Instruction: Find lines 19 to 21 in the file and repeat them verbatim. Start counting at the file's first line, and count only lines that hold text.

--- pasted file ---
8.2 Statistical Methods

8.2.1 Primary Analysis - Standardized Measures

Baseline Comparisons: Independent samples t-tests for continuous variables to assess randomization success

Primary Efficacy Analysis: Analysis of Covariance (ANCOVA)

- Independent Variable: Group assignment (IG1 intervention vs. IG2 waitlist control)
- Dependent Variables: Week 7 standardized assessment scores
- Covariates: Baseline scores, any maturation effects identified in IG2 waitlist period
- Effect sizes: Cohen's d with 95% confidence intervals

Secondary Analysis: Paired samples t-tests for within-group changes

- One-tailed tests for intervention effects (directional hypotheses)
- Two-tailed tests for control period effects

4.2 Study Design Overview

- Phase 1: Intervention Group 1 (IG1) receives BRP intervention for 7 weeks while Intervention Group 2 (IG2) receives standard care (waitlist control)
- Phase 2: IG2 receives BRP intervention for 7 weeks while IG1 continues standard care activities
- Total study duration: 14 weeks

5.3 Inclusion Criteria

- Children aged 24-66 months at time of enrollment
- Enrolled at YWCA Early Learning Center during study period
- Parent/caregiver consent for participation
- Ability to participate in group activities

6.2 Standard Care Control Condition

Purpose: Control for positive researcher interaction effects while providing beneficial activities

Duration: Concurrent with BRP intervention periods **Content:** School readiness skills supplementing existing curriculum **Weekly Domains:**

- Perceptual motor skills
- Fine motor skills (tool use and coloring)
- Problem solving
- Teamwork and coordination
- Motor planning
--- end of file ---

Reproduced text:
- Parent/caregiver consent for participation
- Ability to participate in group activities

6.2 Standard Care Control Condition